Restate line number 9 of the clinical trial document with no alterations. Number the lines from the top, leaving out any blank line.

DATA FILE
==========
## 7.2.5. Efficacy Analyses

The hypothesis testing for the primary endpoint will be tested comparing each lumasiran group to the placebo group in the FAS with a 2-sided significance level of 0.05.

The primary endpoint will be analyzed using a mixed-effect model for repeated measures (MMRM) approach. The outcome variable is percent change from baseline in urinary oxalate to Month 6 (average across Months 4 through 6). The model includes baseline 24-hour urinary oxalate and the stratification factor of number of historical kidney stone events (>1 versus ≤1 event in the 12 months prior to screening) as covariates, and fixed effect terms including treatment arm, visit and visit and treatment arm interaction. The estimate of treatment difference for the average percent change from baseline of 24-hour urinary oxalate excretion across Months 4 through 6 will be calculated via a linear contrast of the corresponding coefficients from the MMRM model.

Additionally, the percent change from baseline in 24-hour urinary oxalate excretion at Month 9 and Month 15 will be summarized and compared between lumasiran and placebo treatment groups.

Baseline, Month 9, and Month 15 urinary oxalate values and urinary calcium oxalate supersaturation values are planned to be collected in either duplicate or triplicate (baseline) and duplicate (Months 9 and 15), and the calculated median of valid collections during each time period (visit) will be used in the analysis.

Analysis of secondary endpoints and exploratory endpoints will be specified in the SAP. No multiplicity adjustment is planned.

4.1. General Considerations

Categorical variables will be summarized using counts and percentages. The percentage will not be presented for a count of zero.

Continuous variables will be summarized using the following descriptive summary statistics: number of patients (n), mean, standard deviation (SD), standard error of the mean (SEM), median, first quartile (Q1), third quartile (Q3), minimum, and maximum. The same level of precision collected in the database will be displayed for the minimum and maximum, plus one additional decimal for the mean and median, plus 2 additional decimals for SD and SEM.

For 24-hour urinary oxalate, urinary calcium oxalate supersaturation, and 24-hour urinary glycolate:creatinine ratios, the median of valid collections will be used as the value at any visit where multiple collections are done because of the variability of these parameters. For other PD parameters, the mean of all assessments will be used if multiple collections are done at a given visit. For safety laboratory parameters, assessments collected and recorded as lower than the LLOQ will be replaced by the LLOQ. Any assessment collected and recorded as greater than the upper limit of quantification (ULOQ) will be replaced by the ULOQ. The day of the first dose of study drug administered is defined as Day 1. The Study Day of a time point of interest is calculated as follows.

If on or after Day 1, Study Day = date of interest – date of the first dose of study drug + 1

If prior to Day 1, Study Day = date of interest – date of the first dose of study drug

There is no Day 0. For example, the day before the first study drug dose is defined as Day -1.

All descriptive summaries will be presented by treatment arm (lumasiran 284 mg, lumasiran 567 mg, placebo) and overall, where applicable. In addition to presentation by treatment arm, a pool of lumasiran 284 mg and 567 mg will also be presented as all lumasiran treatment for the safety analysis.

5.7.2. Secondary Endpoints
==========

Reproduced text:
Continuous variables will be summarized using the following descriptive summary statistics: number of patients (n), mean, standard deviation (SD), standard error of the mean (SEM), median, first quartile (Q1), third quartile (Q3), minimum, and maximum. The same level of precision collected in the database will be displayed for the minimum and maximum, plus one additional decimal for the mean and median, plus 2 additional decimals for SD and SEM.